How can I help people tell their stories if I can't tell my own? Writer and Musician Ruby Solly talks about Identity, Family, Music Therapy and Poetry, and how Te Ao Māori is the Pathway between them all.
By Tayi Tibble
Ruby Solly is a Ngai Tahu writer and musician. She has played with artists such as The Troubles, Whirimako Black, Ariana Tikao, and is playing on the upcoming ‘Trinity Roots’ tour as a cellist. She was the first cellist to complete a degree in jazz performance at the New Zealand School of Music. Ruby also works with poetry and has been published in journals such as Landfall, Poetry NZ, Starling and Minarets. She is slowly working on her first book of poetry, which explores how culture and Māori identities are nourished and explored through relationships, particularly focusing on the relationships between fathers and children. Ruby is currently completing a thesis on using taonga puoro in music therapy within mental health; the first significant piece of literature to explore the use of indigenous instruments within music therapy. Ruby lives and works as a music therapist, teacher, writer, musician and composer in the heart of Aro Valley.
I met Ruby Solly at last years Regional Maori Writers Hui at Hongoeka Marae. We were instant friends bonding over poetry, our masters degrees and using writing in order to navigate our identities as Māori .
Ruby is an incredible poet. Her poetry is utterly deft and agile. Warm and heartbreaking. We caught up to discuss Ruby's journey with both her writing and her identity; how both inform each other, how both are inseparable.
"I’ve had an interesting relationship with writing over the past few years as in this time I’ve been completing a masters in music therapy, and as a therapist 90% of my day to day life has become confidential," Ruby says. "Initially I felt stunted by this, but then I realised that I just needed to write from what I had internally, rather than externally. As I looked back through the writing I had been doing through the last seven years or so, I noticed themes of whakapapa, family, and identity popping up again and again; with this kind of dark thread weaving through it all. It kind of felt like the writing had been figuring me out, rather than the other way around."
The mahi that we want to accomplish is not optional, we have no planet B - Kahu Kutia selling Prints to get Seven Rangatahi to Poland to Advocate for Indigenous Persepectives on Climate Change.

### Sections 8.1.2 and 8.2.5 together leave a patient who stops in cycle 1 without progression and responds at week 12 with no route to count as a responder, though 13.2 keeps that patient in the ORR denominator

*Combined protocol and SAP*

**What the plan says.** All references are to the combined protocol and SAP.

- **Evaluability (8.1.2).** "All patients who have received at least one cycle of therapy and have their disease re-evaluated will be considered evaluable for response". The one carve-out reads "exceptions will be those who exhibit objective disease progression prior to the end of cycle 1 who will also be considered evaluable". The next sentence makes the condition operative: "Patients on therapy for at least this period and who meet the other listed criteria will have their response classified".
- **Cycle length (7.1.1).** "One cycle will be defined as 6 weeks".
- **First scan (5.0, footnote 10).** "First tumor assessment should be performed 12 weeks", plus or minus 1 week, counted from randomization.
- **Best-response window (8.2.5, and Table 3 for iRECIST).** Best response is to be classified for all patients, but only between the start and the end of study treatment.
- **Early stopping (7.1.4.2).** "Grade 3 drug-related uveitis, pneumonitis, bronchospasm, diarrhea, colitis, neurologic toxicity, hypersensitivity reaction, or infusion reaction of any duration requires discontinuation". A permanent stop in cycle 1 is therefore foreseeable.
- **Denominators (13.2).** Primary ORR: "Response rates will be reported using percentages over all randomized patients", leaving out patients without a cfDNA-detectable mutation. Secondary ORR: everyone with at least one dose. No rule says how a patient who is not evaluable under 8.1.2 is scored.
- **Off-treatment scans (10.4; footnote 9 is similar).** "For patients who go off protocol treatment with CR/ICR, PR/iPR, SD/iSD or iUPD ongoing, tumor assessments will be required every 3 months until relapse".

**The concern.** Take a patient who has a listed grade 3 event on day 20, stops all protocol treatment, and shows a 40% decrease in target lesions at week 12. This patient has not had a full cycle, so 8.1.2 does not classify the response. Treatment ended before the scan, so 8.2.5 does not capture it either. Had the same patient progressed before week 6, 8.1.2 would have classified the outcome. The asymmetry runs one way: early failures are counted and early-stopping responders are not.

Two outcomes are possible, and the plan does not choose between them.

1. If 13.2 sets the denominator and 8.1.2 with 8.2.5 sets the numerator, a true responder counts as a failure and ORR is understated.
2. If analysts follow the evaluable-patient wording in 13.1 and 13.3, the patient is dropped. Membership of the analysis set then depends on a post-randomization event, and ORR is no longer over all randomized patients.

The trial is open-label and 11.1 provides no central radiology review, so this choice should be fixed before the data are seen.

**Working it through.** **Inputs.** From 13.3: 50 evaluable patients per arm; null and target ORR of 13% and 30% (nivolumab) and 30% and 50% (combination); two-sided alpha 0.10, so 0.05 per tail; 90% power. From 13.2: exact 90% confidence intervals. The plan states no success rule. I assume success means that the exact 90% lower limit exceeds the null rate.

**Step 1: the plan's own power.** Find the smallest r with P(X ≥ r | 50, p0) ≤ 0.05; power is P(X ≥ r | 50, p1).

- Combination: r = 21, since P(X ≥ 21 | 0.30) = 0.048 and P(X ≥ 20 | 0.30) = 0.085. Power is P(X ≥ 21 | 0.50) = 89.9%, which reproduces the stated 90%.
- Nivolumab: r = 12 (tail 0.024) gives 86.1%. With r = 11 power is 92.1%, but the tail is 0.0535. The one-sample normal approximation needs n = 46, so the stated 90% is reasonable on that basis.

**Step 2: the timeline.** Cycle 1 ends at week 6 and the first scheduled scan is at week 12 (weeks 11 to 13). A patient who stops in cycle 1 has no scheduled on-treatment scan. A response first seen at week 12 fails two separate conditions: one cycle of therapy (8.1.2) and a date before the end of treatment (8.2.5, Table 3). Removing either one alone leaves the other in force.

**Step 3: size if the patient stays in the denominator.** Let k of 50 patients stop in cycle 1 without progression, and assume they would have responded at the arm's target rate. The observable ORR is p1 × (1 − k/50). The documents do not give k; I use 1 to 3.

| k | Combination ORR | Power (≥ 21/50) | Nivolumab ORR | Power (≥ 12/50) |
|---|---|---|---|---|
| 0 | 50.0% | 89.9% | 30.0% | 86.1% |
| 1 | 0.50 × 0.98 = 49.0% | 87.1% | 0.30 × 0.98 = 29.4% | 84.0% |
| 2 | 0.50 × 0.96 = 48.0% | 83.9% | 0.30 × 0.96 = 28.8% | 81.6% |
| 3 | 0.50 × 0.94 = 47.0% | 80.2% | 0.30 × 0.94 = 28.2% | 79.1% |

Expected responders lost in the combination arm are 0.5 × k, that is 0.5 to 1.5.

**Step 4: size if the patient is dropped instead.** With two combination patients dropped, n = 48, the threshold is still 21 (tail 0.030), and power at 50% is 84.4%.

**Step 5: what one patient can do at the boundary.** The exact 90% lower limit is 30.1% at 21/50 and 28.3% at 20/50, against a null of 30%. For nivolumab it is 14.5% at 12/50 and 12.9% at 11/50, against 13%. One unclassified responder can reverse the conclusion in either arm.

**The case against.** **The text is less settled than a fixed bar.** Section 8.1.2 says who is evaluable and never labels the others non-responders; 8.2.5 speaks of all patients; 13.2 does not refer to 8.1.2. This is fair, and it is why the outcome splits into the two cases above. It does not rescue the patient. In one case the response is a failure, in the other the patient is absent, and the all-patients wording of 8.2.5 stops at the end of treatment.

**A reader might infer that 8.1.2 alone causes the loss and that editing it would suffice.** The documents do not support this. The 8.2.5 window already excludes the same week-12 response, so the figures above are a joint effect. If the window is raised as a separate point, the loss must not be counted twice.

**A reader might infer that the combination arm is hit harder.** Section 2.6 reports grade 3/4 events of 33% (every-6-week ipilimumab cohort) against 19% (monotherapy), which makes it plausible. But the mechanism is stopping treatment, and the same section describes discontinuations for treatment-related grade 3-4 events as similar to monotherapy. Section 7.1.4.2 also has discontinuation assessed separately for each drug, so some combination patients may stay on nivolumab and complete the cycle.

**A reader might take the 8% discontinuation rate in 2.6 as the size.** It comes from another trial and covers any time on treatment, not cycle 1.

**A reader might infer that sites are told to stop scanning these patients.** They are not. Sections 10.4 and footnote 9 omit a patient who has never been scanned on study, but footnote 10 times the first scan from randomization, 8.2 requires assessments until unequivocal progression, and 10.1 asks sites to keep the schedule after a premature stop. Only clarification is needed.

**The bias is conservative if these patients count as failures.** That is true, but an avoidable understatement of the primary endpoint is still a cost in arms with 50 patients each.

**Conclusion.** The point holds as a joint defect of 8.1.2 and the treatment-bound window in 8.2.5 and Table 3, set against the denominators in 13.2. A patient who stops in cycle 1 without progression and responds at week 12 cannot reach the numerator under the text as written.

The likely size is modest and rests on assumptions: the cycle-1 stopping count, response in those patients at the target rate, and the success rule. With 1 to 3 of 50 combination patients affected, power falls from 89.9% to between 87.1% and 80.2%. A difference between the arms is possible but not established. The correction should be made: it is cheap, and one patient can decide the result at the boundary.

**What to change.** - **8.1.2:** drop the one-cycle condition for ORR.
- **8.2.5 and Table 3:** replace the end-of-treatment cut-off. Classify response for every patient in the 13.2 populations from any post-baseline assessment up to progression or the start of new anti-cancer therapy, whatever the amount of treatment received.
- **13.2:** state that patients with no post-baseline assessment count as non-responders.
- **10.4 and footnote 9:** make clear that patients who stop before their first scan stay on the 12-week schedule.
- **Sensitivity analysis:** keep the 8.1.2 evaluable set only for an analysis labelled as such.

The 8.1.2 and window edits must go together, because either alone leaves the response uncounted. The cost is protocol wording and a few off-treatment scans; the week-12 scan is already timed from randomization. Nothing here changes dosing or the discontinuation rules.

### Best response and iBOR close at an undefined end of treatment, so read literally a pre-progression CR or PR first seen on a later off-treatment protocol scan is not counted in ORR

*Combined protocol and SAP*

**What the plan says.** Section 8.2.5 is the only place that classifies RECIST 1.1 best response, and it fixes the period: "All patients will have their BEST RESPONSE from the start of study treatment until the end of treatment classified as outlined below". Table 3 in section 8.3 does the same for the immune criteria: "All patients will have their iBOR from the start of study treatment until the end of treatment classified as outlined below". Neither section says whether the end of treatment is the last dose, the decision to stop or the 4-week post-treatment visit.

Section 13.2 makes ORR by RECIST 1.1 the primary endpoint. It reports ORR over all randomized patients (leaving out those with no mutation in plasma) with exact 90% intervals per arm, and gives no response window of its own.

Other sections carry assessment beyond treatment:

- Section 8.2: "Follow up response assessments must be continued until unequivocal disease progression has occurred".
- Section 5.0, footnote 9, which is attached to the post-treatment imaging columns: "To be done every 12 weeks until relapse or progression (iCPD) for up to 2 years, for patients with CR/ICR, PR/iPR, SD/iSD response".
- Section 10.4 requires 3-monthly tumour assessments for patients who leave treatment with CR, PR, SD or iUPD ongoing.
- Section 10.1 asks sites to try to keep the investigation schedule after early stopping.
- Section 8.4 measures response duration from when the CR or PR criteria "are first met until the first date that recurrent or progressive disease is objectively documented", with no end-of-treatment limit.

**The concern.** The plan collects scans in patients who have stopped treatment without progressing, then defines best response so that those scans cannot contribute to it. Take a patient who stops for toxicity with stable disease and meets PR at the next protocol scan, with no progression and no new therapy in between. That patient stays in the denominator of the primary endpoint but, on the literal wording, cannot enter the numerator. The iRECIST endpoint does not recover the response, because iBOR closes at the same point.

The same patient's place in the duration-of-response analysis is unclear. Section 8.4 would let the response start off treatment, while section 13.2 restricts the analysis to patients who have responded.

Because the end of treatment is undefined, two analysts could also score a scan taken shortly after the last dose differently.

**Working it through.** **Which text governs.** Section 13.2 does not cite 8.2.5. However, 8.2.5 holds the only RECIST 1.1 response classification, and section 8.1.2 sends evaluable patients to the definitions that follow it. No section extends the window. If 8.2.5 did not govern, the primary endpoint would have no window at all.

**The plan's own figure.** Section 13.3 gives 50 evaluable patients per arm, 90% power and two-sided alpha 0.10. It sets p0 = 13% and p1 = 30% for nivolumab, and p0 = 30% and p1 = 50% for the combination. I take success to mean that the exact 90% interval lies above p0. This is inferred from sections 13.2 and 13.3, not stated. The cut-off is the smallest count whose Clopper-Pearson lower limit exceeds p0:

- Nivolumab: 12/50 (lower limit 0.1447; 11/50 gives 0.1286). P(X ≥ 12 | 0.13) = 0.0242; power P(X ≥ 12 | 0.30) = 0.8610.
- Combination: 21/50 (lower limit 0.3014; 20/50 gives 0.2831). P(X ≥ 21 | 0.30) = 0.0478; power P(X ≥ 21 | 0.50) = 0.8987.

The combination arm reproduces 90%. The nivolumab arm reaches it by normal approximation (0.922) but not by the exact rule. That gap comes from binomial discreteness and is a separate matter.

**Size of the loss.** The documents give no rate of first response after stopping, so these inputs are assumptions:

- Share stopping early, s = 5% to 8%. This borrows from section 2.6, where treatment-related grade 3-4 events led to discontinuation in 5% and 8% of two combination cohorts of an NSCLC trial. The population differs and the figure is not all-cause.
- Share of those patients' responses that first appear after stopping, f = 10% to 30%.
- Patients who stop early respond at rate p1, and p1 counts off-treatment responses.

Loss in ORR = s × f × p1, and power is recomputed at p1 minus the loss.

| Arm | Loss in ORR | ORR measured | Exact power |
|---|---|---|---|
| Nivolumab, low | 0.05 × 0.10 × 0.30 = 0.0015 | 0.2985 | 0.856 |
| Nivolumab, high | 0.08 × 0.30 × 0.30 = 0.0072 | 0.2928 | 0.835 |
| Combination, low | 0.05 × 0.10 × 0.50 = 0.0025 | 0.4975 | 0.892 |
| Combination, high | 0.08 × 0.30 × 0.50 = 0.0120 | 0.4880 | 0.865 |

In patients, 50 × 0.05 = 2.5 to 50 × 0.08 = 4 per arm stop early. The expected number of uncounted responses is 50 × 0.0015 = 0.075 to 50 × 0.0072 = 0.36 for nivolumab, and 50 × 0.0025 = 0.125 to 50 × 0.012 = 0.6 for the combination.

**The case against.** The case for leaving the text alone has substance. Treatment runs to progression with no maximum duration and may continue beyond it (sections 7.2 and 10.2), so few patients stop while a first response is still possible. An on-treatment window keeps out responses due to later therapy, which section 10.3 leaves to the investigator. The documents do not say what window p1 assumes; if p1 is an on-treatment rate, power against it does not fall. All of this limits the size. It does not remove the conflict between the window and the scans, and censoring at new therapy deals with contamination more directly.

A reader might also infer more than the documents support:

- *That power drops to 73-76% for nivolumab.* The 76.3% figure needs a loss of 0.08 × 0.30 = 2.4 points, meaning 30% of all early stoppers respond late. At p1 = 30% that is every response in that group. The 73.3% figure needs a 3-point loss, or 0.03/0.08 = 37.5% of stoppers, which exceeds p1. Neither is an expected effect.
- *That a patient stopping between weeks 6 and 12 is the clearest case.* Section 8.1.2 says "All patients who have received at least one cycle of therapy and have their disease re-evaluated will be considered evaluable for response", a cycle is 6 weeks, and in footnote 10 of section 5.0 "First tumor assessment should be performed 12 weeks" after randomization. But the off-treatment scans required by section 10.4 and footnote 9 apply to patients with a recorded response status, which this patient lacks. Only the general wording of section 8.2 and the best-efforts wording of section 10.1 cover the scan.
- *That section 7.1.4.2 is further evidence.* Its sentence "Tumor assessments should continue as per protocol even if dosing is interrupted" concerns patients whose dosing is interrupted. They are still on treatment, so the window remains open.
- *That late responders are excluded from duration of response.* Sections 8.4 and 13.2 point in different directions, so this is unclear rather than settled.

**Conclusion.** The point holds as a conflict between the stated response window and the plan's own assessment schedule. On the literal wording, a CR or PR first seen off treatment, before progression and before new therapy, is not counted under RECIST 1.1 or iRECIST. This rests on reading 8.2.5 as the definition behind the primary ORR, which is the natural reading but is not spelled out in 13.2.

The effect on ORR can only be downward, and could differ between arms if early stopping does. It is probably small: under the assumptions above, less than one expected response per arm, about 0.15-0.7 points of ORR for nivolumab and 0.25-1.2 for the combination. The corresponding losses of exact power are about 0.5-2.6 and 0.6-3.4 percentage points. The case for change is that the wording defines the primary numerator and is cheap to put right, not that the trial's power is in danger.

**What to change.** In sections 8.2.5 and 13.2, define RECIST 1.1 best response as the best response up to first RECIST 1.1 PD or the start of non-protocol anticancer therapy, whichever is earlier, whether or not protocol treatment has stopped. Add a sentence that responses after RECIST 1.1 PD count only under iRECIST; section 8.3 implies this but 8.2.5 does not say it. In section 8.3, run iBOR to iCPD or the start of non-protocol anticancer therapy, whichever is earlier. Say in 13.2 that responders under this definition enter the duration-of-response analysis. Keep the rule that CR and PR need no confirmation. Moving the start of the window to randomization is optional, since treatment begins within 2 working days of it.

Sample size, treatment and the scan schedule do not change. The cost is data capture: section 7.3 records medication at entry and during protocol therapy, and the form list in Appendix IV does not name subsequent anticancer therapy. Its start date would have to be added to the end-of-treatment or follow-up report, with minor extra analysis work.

By Tayi Tibble
Kahu Kutia (Ngāi Tūhoe) is a 21 year old writer, artist and indigenous advocate, raised in Te Urewera, and currently residing in Wellington. Kahu created a series of three prints that practically haka, Mana Wahine and Tino Rangatiratanga.. fitting, because Kahu has been selling these prints in order to raise money to get six rangatahi to COP24 in Poland to advocate for indigenous issues in regards to climate change. We spoke to Kahu about her creative upbringing, her internet influences, and her inherent sense of duty that is driving her incredible mahi. Kahu is currently a contributing writer for Vice NZ.
An isolated upbringing and an engaged and artistic Mother encouraged Kahu to be creative from an early age. “I grew up really rural, and there was no one really to hang out with. My Mum is a Pākehā who bravely married into Tūhoe. She really encouraged me to be creative. She had me draw my entire whakapapa in crayons and watercolour. She is a dabbling writer, and also has beautiful photos that she took as a university student. These two things in particular were really formative on the interests that I myself have taken on.”
Toi Gallery’s latest exhibition Words Remain - Nga Kupu ka mau tonu gathers and promotes a selection of exciting emerging Māori writers from Te Whanganui A Tara. Five poems from five emerging poets have been printed and mounted, black ink onto clear vinyl.
The intention behind Words Remain was to showcase the diversity of Māori Writers among Māori. Each piece on display, is distinctively unique to each writer, and yet ultimately, the exhibition provides an overview of the various viewpoints and styles occurring in contemporary Māori poetry.
The exhibition will run from the 15th October to the 1st of November.
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Toi Māori Aotearoa's blog is purposed to keep you up to date with the latest happenings going on both here at Toi, and across the Māori arts scene in Aotearoa, and abroad.